29 April 2022
The General Data Protection Regulation (GDPR) presents a number of restrictions on how organizations both within and outside of the European Union (E.U.) may process (i.e. collect, use and share) personal data, which is defined as data that relates to “an identified or identifiable person”. While these restrictions present obstacles to sharing genomic and health data, federated analysis can offer a solution. Traditional data sharing involves data providers sending a copy of their data to data recipients, who analyze the data at their home institutions (“bringing the data to the code.”) Federated analysis, conversely, involves “bringing the code to the data”, with requesting parties submitting a copy of their analysis software to the data, and with the data not shared beyond the host institution. Federated analysis shares the aggregate, group-level results of data analysis amongst collaborating institutions, without revealing the individual-level personal data used to perform this analysis. Therefore, federated data analysis enables research institutions to engage in collaborative data analysis without engaging in the exchange of personal biomedical data, which may facilitate GDPR compliance. For instance, this could in some instances reduce the number of participants in data analysis which the law considers to be joint data controllers.
Two examples are the Beacon network and the Matchmaker Exchange, in which a number of different organizations host services that allow specific queries of their data, enabling the discovery of cases presenting a rare variant or symptoms suggesting a rare disease.
Often, there is one institution that oversees data coordination by organizing and issuing data requests and collating and disseminating the results. This approach is used in the CanDIG and CINECA networks. Within these networks, software containers are shared with the partner organizations, each of which apply them to their internal data within their secure institutional environments, generating anonymized data or contributing to its de-identification. The analysis results can then be shared across the network, and are also harmonized to common technical standards. The GA4GH encourages federation for the sharing of data that “cannot move for technical or legal reasons”.
For aggregated data to not be regulated as personal data, there must no available means to infer the identities of the underlying individuals in the group from the aggregate results, that is reasonably likely to be used. This is not necessarily true for aggregate data about rare diseases or rare genetic variants, which might plausibly be observed in just one person. If data are organized according to demographic traits such as ethnicity or age bracket, it might be possible to infer the identities of the concerned individuals from a unique combination of demographic traits belonging to them. As such, aggregated data are not always anonymized. As with personal data, the privacy of aggregated data or data that have been de-identified are best evaluated with a contextual risk-based approach. Within data science, the field of “statistical disclosure control” (SDC) offers an expansive literature and a breadth of methods for reducing the risk of disclosing personal data in data sharing, in balance with ensuring that the data to be shared remains informative.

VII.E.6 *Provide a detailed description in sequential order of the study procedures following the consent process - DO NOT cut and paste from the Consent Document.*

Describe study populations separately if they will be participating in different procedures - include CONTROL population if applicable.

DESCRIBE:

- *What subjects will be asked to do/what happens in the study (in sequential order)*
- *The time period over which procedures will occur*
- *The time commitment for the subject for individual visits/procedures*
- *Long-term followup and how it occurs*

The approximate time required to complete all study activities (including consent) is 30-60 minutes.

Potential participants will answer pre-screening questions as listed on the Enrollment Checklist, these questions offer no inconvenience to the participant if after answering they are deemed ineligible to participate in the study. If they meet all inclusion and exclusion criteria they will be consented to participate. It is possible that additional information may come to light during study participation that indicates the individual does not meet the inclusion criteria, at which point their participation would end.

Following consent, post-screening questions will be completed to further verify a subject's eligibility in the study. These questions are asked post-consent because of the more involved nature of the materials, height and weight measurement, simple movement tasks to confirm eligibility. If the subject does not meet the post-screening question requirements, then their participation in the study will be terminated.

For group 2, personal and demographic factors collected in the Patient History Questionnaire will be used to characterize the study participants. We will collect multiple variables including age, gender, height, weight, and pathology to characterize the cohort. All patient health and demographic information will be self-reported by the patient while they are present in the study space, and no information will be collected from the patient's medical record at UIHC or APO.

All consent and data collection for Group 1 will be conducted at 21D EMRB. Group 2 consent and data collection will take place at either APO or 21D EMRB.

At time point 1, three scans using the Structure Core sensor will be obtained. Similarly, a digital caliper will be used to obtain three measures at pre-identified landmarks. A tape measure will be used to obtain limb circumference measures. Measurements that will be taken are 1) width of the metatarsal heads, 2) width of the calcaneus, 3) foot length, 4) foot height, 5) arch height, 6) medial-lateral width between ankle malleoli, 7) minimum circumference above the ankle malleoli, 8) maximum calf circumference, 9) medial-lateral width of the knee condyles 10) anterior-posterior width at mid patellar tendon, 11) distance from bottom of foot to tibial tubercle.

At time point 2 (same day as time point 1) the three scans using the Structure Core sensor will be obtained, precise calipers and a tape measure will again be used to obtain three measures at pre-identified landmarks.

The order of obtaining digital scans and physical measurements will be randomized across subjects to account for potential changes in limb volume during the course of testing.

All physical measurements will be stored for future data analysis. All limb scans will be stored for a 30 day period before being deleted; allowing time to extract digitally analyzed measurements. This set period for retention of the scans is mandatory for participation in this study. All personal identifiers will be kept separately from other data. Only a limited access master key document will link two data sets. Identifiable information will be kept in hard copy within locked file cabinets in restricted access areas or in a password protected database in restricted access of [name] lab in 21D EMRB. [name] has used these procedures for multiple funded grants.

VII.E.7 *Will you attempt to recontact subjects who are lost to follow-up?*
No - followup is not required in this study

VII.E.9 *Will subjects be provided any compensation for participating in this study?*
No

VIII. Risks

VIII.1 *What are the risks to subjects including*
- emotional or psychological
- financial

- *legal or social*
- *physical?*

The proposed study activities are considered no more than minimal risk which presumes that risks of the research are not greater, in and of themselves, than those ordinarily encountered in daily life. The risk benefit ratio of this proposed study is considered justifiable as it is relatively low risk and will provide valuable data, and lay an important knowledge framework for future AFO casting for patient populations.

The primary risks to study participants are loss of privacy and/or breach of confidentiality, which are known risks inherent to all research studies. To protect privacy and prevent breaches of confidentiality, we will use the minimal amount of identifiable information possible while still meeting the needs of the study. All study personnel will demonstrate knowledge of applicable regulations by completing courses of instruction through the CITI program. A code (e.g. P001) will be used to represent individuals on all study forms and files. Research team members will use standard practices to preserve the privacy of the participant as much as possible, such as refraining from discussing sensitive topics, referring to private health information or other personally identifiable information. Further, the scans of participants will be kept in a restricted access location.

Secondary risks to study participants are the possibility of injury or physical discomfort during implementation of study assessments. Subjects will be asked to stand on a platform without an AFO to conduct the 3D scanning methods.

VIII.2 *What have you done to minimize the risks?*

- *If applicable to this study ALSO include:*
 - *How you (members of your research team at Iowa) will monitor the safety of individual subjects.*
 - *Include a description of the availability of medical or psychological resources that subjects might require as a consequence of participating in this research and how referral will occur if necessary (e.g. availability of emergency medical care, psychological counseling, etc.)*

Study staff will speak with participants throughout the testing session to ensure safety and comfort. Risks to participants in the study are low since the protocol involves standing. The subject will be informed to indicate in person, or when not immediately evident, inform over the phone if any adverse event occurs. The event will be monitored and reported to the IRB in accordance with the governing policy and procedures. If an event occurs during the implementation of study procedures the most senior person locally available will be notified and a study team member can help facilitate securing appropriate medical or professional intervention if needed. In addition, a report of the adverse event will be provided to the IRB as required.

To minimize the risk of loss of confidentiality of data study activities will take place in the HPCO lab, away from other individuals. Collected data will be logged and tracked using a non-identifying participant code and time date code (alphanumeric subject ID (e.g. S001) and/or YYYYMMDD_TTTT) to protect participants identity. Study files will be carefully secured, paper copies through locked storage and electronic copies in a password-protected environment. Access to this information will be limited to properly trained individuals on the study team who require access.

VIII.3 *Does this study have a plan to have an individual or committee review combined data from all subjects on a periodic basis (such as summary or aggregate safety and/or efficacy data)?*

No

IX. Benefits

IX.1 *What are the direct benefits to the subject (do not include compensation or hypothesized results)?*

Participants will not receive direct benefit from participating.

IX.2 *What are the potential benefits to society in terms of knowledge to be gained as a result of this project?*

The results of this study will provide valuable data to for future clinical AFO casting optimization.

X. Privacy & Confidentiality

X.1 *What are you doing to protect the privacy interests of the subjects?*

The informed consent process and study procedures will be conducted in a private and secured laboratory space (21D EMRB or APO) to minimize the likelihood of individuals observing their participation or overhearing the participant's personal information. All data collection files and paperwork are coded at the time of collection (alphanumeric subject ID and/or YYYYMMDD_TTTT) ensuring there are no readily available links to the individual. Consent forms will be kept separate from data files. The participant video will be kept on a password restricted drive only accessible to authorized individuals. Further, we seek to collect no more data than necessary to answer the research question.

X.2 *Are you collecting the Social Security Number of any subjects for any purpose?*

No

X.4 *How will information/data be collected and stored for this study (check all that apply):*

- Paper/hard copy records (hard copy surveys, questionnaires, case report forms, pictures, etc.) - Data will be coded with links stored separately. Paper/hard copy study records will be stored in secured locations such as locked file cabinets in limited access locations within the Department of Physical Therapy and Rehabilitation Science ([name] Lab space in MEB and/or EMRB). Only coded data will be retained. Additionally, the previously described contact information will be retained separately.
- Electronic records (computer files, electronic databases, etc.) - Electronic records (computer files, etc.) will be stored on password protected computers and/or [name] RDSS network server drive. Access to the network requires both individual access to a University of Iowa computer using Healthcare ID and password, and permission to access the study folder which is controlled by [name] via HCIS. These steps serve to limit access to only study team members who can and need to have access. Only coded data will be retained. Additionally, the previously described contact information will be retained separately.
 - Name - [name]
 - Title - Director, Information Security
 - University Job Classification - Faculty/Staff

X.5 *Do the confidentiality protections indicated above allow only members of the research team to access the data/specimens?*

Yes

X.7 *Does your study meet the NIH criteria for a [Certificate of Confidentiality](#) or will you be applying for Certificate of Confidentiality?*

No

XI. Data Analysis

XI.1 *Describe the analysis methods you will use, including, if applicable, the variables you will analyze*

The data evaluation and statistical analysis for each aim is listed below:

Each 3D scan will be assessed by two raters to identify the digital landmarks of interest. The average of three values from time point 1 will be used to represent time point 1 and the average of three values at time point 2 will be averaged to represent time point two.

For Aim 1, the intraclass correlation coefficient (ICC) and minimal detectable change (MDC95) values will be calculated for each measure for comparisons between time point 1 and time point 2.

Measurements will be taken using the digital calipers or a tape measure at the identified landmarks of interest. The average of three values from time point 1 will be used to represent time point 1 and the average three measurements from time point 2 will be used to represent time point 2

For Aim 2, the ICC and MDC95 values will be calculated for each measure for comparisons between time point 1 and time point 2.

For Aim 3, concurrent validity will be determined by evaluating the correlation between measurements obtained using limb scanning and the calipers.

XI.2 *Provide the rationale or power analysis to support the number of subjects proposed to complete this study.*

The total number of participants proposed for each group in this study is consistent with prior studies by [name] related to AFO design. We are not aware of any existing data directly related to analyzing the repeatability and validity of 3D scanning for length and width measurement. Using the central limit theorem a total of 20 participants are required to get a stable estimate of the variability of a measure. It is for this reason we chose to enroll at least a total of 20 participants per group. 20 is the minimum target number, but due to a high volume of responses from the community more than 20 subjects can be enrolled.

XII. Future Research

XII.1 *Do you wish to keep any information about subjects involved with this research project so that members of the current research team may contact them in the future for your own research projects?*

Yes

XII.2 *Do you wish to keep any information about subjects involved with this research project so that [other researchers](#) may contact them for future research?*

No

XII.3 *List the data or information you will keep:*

Using federated analysis methods instead of disclosing identifiable personal data also provides other advantages in the alignment of research priorities and GDPRcompliance. For example, using federated data analysis methodologies that limit the processing of personal data can facilitate compliance with the Data Minimization principle established in Article 5 of GDPR.
A well-designed federated analysis strategy that leverages open-source software can promote the safety and integrity of the research process through in enhancing the reproducibility and transparency of the output results.
In summary, while federated analysis alone does not guarantee compliance with data protection law, a well-designed federated analysis mechanism can enable responsible data sharing that is in compliance with the GDPR.
Relevant GDPR Provisions
Melissa Cline is a Program Manager at the University of California Santa Cruz.
For a list of previous briefs, please consult here.
Please note that GDPR Briefs neither constitute nor should be relied upon as legal advice. Briefs represent a consensus position among Forum Members regarding the current understanding of the GDPR and its implications for genomic and health-related research. As such, they are no substitute for legal advice from a licensed practitioner in your jurisdiction.